What I learned about freedom from a 2x2 Venezuelan prison cell

Updated 12:00 AM ET, Thu November 11, 2021

Leopoldo López is a Venezuelan politician and opposition leader who was imprisoned on charges of inciting anti-government protests. He is a fellow of the Renew Democracy Initiative's Frontlines of Freedom project. The opinions expressed in this commentary are those of the author. View more opinion articles on CNN.

(CNN)For many people, freedom is an abstract concept. It's like breathing; you don't think about it until you are gasping for air.

The same thing happens with democracy. Too many voters take it for granted, until the moment they realize it's entirely possible to have an election without democracy -- just like in Cuba, Russia, Iran, and my home country of Venezuela.
Leopoldo López
This became painfully clear to me while I was imprisoned for political opposition to President Nicolás Maduro's dictatorship. In a 2x2 meter cell with a lock the size of a brick, I learned what freedom was when I didn't have it.
The Venezuela I was born into in the 1970s was considered the envy of the Americas: a country with a strong economy capable of providing prosperity and opportunities to almost everybody. Venezuelan leaders had successfully built this regime of freedom after the downfall of Marcos Pérez Jiménez's military dictatorship in 1958. Between the 1960s and 1990s, Venezuela was "the democratic exception" in Latin America, a title that every Venezuelan carried with pride.
My country had some of the best public services of the region during that time -- including a prestigious network of schools and universities and a health care system that helped eradicate malaria in parts of the country in 1961, as certified by the World Health Organization (WHO), a status Venezuela has since lost. This was an era when many Europeans and Latin Americans alike wanted to emigrate to Venezuela for a better life.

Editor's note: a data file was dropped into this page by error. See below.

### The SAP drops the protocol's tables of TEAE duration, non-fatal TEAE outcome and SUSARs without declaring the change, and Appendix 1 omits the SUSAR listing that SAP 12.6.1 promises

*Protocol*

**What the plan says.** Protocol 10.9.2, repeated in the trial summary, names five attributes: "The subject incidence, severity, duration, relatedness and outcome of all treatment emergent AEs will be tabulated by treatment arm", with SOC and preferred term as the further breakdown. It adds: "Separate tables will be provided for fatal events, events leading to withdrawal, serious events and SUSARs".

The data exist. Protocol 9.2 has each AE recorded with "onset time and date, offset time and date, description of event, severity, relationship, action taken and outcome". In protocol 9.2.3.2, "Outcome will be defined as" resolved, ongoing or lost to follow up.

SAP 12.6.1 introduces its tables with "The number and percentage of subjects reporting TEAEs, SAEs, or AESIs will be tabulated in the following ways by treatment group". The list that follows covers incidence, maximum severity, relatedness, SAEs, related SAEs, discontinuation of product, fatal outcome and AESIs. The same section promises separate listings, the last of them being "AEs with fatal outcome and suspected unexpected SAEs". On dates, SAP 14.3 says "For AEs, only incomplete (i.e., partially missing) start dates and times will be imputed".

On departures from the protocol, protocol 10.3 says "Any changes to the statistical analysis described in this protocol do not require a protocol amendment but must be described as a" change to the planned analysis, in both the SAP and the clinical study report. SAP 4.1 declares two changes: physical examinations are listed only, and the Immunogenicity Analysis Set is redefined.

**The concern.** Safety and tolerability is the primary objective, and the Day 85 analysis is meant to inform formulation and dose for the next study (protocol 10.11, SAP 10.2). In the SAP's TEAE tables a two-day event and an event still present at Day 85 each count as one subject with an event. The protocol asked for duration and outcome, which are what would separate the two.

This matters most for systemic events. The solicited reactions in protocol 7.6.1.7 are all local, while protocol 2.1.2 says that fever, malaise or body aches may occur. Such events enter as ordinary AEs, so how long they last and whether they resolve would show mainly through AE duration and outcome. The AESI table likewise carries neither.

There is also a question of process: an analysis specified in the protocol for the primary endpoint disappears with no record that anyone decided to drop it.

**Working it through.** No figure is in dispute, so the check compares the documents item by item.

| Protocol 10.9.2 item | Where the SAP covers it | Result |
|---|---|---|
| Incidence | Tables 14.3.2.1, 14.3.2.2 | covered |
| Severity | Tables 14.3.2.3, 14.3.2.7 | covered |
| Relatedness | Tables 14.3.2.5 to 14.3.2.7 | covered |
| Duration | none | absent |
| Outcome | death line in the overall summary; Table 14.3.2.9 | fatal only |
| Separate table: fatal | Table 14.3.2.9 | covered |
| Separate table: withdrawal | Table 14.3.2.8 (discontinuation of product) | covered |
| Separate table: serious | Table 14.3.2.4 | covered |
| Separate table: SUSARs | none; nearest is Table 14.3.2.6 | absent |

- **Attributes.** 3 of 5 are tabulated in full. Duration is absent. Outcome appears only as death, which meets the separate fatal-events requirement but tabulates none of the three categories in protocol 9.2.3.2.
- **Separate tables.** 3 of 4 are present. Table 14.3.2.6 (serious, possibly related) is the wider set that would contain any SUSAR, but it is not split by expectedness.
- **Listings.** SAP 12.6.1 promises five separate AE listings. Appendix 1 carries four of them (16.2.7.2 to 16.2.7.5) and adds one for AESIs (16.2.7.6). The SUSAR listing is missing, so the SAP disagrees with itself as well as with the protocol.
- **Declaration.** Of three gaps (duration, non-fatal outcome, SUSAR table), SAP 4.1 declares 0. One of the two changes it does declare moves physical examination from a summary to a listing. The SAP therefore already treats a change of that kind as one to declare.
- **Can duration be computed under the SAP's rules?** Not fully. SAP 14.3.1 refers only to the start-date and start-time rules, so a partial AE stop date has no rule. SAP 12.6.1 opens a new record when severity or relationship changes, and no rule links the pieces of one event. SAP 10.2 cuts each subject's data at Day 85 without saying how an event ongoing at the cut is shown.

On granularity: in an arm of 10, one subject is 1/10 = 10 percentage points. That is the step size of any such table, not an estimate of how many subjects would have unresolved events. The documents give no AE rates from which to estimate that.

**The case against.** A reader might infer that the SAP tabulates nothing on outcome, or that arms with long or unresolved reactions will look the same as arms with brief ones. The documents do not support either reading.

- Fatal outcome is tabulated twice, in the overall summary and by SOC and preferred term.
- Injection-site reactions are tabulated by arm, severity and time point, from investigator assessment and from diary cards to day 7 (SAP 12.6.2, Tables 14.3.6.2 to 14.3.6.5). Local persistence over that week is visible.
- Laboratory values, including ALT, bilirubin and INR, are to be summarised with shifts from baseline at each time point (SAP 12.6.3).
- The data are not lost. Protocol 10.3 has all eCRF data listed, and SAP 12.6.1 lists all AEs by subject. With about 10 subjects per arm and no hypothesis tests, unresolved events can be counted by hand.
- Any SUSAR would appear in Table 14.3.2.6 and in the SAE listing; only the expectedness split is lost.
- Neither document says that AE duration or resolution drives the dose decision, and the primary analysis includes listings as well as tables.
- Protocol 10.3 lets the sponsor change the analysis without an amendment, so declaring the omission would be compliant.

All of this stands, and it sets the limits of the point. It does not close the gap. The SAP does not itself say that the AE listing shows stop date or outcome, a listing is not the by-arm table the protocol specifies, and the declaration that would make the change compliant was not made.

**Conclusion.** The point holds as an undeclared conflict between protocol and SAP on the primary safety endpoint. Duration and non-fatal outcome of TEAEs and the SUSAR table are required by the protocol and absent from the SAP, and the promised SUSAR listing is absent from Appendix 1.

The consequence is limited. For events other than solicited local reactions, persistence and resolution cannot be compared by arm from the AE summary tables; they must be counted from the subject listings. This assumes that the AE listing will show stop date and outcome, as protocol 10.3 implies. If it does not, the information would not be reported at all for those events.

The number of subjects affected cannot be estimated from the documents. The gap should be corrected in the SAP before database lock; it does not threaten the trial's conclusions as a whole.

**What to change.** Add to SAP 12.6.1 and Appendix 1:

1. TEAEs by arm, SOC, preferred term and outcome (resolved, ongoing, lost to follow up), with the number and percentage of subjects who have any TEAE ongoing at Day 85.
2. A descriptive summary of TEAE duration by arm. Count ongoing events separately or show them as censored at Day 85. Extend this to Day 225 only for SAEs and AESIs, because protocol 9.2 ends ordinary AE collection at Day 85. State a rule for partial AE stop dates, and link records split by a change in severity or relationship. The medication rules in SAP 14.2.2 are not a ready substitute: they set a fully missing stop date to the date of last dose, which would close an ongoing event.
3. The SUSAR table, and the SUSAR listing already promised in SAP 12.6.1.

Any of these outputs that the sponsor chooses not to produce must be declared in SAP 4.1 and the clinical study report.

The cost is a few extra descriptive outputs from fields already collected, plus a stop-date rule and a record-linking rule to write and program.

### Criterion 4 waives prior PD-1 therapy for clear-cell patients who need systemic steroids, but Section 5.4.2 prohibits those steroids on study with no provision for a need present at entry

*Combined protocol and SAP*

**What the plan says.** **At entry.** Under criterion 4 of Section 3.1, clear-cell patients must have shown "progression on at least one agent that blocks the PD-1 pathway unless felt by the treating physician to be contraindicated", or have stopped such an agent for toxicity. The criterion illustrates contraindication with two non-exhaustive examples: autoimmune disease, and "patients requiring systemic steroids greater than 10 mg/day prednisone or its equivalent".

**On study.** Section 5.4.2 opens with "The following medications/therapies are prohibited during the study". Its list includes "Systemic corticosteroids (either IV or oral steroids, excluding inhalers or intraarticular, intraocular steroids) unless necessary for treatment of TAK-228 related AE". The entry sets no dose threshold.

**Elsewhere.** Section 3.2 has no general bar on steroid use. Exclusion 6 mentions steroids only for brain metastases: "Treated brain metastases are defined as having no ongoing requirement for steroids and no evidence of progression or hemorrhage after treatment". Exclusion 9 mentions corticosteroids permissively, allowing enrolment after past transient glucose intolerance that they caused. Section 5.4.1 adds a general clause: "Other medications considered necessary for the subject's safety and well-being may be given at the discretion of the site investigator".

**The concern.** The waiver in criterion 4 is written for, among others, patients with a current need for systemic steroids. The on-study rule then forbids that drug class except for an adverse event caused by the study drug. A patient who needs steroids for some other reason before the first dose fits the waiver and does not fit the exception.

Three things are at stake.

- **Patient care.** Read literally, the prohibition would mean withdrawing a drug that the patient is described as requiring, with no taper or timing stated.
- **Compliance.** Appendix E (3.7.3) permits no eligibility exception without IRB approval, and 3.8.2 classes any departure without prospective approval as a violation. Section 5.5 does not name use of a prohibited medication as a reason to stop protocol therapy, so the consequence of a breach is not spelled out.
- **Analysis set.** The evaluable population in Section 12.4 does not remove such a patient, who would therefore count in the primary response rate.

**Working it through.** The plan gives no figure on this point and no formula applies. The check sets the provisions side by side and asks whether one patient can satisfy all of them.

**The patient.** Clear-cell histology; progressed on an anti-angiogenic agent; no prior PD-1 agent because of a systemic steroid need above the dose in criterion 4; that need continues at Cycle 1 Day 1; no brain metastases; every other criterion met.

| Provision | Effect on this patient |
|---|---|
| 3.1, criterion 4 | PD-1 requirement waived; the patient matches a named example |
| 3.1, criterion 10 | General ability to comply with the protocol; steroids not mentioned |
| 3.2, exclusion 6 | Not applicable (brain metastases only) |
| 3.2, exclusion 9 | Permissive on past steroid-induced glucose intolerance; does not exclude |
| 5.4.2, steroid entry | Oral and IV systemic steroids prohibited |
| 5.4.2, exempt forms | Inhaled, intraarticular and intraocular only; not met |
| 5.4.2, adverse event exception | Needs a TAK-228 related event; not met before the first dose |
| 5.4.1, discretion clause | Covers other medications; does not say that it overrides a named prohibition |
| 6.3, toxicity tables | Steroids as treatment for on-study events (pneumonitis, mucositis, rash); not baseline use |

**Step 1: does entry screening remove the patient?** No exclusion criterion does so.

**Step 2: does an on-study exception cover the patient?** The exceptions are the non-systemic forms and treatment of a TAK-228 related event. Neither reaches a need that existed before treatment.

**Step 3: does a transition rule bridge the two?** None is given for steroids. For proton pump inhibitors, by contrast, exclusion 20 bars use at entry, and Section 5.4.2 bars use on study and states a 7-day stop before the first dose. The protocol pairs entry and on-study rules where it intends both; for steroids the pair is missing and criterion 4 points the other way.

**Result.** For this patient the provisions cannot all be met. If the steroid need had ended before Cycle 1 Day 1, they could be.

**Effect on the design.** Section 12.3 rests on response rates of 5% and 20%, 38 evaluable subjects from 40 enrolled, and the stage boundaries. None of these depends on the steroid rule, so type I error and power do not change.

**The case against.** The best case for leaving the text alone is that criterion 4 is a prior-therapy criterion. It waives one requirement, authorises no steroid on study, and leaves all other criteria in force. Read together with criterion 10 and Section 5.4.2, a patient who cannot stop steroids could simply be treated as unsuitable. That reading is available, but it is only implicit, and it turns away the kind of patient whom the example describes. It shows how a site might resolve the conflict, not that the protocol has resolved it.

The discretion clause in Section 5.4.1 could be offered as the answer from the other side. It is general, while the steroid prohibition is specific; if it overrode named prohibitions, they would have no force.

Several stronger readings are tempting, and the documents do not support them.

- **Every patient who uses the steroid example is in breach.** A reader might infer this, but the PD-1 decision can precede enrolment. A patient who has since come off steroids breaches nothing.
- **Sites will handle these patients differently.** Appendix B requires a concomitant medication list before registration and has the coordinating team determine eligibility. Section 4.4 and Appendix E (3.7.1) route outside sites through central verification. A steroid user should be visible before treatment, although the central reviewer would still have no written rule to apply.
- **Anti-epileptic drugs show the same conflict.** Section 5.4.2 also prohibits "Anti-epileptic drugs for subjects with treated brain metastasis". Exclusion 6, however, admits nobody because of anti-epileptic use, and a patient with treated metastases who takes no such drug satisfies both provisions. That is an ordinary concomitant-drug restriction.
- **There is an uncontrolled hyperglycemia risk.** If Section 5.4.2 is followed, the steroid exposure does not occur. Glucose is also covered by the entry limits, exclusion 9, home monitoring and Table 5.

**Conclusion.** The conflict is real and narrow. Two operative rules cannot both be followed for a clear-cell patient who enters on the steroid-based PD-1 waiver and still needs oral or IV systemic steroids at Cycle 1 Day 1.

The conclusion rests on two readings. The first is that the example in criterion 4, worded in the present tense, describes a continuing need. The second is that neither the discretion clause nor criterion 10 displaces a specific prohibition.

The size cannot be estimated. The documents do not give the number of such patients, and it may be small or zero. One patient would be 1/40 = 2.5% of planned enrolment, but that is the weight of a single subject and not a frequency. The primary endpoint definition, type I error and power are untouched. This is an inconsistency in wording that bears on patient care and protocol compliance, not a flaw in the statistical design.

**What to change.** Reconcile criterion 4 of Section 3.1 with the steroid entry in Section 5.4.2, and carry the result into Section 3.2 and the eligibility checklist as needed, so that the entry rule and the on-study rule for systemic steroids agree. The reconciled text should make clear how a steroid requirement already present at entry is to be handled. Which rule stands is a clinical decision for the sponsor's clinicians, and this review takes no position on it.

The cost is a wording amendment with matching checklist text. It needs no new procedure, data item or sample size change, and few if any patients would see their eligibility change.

Now, 22 years after Hugo Chávez's presidency began and nearly a decade after Maduro seized power in what I believe was a fraudulent 2013 presidential election, Venezuela is undergoing the worst multilayered crisis in the continent. Poverty, violence, starvation, and shortages of crucial supplies are the new normal. A 2016 survey found that almost three-quarters of the population involuntarily lost an average of 19 pounds, with emergency rooms overwhelmed by cases of severely malnourished children.
Hospitals lack the equipment and medicine they need to function, leaving families across the country at risk of dying without access to treatment -- a situation aggravated by the Covid-19 pandemic. Over 6 million Venezuelans have fled the country, many for fear of persecution or lack of economic opportunities.
How did we turn from being an island of democracy to a broken dictatorship? I think the answer is twofold: First, we suffered an erosion of the essential elements of democracy. After becoming president in 1999, within a year, Chávez changed the national constitution and called for a "mega-election" that saw him inaugurated for a six-year term. He changed the political structure of the country; packed the Supreme Court; took control over the National Electoral Council; and labeled critical members of the free press as "enemies of the homeland."